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Text by C.J. Winand

With only two weeks remaining until opening day of deer season my nerves were on full alert, in fact my hormones were going ballistic.  After months of scouting a particular area, I had come to know the travels of a certain immense buck so intimately that I nicknamed him "the Creature".  This buck was what dreams and tales are made of and on opening day he would be mine.  Then it happened, disaster struck.   I was informed by my supervisor that I had to work at the deer check station on opening day and would not be able to hunt.  Needless to say I wasn't having a good hair day.  Little did I know, however, opening day would be a day to remember.

Opening day began like any other day.  I got out of bed, showered, shaved, kissed my lovely wife and went to work.  While driving to the deer check station I thought about hunting and my missed opportunity at the Creature.  Since it was still dark and the hunters would not be coming out of the woods to check in their deer for the next few hours I decided to drive by the area I had planned to hunt.  Upon arriving I was pleased to see only one parked truck.  May be, just may be "my" buck would make it through opening day.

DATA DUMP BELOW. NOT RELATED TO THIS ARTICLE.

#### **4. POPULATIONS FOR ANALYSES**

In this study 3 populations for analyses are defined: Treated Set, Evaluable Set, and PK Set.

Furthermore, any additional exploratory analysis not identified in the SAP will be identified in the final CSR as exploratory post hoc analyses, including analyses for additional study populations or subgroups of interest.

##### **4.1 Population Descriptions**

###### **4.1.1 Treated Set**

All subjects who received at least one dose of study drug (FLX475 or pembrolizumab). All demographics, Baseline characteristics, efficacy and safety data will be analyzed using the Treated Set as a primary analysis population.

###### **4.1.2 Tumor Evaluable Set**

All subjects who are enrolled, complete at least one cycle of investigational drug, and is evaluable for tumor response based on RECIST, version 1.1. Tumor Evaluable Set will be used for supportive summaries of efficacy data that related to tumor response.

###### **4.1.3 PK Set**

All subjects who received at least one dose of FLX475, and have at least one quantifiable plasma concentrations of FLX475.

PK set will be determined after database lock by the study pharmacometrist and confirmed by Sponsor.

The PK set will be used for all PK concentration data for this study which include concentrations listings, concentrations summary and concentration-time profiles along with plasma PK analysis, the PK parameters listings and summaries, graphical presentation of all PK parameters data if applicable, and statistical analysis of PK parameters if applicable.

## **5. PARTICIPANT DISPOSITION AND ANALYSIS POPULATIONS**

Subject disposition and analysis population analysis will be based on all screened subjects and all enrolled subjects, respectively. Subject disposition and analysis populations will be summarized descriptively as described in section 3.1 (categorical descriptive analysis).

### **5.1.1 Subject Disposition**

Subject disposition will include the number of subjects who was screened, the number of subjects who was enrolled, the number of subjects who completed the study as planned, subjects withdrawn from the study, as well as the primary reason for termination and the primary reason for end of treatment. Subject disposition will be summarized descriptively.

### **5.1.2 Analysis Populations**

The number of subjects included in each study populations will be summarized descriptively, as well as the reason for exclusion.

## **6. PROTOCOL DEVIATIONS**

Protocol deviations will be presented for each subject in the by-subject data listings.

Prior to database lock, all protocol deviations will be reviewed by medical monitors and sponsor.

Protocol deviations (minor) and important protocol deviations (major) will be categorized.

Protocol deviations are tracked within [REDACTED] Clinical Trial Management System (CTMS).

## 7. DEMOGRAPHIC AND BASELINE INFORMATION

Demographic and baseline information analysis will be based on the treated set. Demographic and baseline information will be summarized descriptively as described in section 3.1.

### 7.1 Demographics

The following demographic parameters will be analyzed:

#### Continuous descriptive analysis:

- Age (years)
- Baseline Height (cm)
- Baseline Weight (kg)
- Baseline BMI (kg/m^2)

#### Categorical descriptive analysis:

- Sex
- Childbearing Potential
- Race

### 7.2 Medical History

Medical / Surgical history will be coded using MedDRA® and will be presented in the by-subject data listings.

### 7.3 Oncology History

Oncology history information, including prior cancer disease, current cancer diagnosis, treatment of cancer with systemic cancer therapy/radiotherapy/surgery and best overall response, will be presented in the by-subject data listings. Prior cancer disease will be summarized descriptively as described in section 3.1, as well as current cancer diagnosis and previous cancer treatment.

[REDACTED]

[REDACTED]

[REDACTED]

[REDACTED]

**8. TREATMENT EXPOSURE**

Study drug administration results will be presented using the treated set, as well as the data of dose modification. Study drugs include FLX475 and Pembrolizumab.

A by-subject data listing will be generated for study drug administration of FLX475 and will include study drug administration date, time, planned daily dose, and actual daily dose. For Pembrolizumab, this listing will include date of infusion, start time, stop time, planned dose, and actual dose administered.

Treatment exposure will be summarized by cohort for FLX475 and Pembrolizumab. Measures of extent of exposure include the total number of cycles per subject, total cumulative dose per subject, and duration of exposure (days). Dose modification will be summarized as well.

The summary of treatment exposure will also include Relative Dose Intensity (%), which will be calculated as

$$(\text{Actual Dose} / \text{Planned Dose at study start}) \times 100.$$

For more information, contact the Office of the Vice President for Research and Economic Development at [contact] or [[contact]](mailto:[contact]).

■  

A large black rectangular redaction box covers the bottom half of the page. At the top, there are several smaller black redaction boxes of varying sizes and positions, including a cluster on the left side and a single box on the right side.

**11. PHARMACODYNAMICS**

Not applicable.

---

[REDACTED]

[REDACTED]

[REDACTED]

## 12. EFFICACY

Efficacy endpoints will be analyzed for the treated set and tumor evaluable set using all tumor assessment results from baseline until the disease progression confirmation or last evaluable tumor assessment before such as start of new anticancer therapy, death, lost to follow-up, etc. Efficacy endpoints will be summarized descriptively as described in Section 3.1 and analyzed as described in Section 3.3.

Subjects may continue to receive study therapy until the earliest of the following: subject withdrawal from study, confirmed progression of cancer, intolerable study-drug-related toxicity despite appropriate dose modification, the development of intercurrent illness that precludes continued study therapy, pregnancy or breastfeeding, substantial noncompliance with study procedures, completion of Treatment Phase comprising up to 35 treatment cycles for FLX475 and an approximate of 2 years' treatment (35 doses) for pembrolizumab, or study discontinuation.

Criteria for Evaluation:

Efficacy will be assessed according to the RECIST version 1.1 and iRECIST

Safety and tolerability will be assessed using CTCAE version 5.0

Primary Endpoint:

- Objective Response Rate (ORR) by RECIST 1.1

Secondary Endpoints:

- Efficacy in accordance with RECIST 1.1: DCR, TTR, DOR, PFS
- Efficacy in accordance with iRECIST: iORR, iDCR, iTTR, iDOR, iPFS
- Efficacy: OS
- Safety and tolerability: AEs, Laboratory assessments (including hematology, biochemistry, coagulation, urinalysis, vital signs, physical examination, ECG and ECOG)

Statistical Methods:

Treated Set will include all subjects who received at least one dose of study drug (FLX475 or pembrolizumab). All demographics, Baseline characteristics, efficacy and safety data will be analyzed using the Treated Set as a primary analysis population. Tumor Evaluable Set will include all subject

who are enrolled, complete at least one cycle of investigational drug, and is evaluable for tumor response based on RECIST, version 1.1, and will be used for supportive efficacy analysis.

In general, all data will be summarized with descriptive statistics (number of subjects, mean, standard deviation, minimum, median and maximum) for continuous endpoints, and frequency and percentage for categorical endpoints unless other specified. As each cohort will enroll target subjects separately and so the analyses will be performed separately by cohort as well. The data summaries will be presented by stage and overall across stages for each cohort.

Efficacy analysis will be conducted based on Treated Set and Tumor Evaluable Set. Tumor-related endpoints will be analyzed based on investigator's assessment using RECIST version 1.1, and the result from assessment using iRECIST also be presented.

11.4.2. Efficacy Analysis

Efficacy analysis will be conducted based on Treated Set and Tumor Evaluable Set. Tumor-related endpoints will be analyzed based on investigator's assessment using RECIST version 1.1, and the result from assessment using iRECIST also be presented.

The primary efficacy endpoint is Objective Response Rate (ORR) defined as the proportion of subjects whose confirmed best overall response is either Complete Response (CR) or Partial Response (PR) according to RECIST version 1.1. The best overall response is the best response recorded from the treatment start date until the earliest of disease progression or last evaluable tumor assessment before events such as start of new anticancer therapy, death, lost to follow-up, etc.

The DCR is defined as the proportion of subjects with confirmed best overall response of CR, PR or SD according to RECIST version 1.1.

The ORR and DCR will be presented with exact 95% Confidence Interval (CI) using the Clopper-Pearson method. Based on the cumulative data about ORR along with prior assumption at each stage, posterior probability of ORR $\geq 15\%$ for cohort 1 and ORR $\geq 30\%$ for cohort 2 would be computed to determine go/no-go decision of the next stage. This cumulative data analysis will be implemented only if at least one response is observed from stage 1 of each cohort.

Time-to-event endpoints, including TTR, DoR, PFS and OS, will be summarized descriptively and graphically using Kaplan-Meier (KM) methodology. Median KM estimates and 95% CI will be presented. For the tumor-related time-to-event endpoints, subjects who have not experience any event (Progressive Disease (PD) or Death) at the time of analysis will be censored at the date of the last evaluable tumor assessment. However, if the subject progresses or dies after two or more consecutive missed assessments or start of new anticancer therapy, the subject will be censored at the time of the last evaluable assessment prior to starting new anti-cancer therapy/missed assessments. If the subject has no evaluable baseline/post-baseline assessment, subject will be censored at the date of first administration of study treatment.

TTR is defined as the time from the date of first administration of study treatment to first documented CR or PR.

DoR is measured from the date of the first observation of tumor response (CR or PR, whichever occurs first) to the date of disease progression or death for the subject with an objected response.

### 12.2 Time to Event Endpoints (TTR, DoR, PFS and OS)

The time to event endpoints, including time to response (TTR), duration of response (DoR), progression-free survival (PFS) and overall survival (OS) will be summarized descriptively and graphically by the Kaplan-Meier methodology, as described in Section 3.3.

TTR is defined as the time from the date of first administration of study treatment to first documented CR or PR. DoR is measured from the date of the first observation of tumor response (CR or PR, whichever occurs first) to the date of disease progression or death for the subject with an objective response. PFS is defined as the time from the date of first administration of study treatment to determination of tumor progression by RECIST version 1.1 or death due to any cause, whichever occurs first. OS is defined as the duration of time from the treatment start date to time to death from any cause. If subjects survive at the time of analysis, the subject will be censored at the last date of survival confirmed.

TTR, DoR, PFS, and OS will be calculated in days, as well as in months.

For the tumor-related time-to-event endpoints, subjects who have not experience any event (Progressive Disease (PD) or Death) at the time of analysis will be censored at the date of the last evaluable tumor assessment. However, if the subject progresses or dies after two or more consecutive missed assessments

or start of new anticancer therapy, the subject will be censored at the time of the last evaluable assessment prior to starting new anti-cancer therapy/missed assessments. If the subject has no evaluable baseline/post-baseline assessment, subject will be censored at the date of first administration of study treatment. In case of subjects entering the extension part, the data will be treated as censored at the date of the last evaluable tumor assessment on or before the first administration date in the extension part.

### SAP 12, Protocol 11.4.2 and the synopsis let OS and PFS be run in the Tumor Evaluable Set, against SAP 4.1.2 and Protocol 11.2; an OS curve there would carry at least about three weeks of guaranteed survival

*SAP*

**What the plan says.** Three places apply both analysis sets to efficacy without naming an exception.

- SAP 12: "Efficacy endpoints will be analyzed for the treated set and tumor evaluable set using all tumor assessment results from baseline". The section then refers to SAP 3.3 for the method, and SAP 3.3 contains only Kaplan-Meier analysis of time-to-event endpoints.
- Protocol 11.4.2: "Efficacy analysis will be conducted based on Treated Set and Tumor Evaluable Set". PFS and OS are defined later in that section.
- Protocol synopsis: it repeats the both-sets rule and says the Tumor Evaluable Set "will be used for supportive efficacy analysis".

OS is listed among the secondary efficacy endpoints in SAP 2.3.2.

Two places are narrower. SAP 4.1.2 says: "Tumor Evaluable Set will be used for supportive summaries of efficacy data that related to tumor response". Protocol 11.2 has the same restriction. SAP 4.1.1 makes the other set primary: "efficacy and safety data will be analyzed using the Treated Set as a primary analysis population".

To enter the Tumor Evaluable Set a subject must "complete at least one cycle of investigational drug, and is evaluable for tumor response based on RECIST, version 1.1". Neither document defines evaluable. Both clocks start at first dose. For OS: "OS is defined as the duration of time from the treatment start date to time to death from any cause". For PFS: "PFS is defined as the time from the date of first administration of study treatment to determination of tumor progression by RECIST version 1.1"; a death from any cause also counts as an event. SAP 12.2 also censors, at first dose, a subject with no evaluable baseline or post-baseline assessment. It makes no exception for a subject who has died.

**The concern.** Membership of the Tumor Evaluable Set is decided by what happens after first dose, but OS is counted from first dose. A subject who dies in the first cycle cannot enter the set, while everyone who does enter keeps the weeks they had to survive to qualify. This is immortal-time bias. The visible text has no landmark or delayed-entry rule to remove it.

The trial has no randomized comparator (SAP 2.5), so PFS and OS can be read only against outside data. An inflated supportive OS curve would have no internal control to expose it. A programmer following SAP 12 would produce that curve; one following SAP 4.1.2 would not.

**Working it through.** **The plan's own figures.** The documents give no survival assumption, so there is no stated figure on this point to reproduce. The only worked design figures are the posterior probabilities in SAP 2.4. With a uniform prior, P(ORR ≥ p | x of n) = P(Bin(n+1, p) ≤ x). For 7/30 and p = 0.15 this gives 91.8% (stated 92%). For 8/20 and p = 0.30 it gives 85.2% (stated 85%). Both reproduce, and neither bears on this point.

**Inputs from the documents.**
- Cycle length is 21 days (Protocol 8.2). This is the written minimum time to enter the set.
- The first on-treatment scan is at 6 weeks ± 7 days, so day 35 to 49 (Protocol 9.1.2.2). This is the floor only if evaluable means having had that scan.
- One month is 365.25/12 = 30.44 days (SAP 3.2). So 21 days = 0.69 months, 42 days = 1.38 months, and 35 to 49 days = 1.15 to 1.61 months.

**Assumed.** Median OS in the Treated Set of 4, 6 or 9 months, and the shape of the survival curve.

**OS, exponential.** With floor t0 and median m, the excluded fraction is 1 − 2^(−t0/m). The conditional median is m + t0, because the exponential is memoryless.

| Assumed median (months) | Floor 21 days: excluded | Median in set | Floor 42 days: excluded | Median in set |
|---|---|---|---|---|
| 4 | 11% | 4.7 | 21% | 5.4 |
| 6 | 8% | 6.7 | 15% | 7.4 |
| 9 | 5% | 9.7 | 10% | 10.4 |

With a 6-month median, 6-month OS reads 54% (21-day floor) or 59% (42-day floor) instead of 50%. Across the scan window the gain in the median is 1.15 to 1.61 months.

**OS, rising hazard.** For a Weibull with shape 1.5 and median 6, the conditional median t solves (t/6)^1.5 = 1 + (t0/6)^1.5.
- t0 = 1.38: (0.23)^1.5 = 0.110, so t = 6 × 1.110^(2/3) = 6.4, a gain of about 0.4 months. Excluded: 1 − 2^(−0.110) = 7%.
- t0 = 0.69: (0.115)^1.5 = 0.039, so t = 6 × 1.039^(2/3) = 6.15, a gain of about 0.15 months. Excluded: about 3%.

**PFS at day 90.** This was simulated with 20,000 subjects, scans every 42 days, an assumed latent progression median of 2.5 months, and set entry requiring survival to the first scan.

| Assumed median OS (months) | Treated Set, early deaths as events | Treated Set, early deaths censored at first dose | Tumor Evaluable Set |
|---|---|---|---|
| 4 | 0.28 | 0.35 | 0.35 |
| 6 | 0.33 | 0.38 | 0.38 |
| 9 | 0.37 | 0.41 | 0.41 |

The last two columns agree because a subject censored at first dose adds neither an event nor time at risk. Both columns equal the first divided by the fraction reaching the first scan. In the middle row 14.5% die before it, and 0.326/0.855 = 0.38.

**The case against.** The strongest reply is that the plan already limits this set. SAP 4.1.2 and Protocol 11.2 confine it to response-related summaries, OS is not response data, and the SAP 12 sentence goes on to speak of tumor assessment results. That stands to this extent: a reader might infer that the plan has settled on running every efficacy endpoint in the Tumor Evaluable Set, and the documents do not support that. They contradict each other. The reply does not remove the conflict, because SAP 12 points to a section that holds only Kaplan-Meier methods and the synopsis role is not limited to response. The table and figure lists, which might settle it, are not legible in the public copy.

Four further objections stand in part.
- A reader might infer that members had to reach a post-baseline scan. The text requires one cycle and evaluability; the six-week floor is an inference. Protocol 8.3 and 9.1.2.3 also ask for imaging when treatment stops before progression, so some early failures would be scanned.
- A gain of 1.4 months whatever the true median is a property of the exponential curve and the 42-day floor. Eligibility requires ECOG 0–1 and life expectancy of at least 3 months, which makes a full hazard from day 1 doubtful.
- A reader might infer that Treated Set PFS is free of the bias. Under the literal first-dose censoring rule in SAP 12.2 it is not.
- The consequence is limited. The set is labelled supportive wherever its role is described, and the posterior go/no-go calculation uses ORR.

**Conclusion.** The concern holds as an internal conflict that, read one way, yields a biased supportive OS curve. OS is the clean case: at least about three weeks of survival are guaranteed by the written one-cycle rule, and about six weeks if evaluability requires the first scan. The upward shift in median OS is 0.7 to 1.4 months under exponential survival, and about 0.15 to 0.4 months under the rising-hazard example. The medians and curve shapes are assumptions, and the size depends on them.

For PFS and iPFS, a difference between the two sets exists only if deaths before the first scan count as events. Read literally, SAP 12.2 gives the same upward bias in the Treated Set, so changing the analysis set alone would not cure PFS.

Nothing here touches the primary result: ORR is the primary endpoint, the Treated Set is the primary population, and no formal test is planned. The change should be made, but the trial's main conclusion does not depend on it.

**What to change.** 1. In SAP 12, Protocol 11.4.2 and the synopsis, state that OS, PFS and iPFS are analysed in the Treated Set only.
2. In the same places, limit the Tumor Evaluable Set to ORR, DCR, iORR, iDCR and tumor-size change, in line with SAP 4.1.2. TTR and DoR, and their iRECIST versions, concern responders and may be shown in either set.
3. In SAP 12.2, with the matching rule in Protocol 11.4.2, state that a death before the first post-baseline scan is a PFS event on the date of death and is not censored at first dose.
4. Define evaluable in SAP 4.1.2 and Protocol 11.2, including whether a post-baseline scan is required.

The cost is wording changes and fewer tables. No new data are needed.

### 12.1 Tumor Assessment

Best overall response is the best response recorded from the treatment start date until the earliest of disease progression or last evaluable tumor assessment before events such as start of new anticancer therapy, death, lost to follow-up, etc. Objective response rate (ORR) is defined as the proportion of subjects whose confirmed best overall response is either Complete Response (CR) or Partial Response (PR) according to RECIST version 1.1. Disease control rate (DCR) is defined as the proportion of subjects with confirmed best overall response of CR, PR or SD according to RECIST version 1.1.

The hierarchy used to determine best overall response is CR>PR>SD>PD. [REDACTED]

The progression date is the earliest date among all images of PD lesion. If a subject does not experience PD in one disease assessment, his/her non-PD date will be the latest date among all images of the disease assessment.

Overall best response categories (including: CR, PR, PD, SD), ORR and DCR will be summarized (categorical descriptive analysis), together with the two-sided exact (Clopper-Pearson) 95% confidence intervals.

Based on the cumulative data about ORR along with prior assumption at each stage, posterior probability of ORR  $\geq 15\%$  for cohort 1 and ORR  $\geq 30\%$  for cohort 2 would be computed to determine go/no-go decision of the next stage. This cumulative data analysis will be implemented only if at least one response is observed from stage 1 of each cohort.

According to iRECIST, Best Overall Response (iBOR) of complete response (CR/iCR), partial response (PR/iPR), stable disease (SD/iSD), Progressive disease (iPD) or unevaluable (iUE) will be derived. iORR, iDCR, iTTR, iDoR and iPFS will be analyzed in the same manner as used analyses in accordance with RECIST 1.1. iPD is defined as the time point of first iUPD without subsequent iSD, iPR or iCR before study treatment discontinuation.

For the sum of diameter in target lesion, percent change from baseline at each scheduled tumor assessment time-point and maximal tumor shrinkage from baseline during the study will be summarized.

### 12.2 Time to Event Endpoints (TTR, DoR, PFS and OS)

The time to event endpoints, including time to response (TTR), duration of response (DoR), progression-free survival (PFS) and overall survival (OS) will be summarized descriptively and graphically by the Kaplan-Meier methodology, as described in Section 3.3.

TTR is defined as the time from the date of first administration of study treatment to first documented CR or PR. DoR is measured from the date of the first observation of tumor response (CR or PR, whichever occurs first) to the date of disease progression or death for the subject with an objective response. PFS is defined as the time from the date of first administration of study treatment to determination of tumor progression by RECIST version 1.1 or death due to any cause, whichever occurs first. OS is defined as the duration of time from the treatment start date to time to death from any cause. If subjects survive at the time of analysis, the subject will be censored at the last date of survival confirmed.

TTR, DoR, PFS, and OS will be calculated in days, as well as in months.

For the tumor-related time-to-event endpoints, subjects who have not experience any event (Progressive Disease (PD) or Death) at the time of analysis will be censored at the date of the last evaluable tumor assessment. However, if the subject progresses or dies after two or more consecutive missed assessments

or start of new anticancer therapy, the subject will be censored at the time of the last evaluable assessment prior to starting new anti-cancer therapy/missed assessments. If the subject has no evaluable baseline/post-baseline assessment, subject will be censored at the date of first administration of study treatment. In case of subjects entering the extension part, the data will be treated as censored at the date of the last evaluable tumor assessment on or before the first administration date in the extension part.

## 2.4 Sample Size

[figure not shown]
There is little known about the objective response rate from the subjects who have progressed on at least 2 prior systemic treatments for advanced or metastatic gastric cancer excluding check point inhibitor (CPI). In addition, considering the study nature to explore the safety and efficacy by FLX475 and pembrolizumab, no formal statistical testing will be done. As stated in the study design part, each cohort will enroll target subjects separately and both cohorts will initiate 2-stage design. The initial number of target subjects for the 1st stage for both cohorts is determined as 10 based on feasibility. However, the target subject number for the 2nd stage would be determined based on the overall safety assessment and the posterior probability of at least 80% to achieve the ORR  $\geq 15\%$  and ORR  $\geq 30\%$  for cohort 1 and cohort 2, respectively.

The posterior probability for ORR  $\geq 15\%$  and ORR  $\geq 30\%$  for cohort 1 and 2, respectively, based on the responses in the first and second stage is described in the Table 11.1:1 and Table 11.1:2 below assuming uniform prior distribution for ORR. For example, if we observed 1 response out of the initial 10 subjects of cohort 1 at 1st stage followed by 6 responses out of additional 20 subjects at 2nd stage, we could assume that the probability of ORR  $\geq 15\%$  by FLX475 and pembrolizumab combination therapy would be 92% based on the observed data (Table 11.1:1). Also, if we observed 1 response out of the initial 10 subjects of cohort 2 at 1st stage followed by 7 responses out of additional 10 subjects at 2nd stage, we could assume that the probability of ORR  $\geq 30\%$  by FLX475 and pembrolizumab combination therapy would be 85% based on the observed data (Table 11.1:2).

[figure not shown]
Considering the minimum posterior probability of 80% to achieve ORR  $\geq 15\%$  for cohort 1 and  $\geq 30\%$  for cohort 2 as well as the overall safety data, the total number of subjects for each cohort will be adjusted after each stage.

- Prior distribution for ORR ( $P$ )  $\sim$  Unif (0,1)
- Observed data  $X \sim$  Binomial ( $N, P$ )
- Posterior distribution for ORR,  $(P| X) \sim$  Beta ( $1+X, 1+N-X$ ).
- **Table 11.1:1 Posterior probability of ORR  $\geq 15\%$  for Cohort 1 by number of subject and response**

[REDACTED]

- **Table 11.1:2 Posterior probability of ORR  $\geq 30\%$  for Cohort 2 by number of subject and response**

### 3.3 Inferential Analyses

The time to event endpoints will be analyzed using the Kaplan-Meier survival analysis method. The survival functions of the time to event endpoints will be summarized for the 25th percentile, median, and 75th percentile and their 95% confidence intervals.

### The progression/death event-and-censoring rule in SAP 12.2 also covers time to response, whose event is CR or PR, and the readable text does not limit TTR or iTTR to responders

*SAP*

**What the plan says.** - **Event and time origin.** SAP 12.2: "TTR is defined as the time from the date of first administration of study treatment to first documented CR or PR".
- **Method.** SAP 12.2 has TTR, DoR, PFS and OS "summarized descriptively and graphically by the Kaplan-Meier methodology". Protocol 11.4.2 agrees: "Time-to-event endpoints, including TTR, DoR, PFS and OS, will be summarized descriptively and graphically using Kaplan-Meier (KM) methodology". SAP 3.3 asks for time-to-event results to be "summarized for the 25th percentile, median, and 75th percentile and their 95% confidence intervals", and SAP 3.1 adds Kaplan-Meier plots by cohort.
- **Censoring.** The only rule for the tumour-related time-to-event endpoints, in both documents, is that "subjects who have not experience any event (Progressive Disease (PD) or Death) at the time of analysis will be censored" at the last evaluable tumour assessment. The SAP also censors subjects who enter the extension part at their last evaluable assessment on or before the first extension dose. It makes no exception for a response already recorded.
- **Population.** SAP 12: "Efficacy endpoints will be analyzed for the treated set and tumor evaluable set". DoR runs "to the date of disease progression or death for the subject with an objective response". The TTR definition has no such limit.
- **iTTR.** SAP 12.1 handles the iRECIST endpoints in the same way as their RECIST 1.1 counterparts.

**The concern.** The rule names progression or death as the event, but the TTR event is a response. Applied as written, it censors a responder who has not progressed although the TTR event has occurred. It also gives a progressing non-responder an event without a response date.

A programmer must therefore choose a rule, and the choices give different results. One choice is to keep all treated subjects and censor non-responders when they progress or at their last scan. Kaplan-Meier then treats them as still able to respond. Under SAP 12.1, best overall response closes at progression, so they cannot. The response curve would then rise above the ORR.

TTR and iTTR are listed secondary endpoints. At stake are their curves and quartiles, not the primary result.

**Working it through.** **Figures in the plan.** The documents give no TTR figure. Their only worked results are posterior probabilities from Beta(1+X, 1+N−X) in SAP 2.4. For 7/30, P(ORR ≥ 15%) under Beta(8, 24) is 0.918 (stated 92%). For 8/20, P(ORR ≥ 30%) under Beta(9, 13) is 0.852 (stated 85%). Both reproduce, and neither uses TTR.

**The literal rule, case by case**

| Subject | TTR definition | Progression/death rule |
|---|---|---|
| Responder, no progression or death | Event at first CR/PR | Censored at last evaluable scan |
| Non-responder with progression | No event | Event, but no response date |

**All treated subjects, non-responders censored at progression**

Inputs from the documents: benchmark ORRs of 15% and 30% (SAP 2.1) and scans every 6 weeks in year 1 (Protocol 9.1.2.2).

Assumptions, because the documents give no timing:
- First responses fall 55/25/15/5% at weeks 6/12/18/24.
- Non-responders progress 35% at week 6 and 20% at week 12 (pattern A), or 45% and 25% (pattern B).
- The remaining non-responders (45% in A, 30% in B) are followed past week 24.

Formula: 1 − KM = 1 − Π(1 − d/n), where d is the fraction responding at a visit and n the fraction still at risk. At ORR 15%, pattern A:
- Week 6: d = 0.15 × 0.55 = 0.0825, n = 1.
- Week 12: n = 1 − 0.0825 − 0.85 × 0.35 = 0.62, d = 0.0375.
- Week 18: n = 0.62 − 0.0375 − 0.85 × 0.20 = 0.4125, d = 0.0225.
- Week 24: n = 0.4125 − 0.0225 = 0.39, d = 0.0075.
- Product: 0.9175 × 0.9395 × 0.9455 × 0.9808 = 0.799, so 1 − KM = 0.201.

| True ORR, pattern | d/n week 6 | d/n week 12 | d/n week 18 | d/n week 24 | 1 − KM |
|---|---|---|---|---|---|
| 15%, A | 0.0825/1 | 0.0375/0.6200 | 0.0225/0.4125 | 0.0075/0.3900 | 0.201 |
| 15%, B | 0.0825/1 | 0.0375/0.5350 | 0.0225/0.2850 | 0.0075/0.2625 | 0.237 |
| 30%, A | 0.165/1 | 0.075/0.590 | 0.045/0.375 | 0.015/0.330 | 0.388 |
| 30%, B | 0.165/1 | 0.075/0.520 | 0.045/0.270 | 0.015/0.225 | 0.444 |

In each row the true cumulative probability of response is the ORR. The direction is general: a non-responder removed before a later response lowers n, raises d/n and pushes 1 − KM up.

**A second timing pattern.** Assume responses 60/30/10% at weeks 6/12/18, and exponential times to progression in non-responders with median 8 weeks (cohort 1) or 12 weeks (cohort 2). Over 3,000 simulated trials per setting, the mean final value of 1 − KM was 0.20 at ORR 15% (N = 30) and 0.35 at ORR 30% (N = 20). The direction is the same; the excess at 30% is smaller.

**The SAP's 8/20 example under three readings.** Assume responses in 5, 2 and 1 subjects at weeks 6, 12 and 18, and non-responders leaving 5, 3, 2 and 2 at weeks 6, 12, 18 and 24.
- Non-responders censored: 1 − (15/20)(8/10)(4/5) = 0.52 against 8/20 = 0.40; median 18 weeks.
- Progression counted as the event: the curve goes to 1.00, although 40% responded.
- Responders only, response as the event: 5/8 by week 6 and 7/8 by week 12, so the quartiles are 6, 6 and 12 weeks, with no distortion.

Suddenly, out of nowhere a large animal ran onto the roadway into the path of my truck, then another.  A sudden smack filled the early morning air as my truck came to an abrupt stop.  It happened so quickly I didn't have time to react.  I got out of the truck to investigate and there lying on the side of the road was a buck, not just any buck, it was the Creature.  The animal I had come to know and respect was barely alive.  Although I was crushed about what had happened I dispatched the 20 inch, eight pointer and said my customarily hunter's prayer for this magnificent animal.  I remember feeling saddened by the loss and wished this magnificent animal had met a better fate.

Related Bowsite Resources
Bowsite.com's Whitetail Section

I laid the buck on the bed of my injured pick-up truck and we drove to the check station.  At the check station the enormity of the buck drew the attention of several hunters who asked how old the buck was?   We recorded all our biological information and pulled his jaw bone.  The Creature was 4 1/2 years old with perfectly matching antlers.  Someone asked how we knew for sure?  I told him it was simple, we lied!  Even though some hunters at the check station might have believed this previous statement, biologist use a tooth replacement/wear method developed by deer researcher C. W. Severinghaus in 1949 to determine the age of deer.  For example, a fawn born during the spring (May-June) that survived the winter season would be 1 1/2 years old by the fall (November-December) hunting season.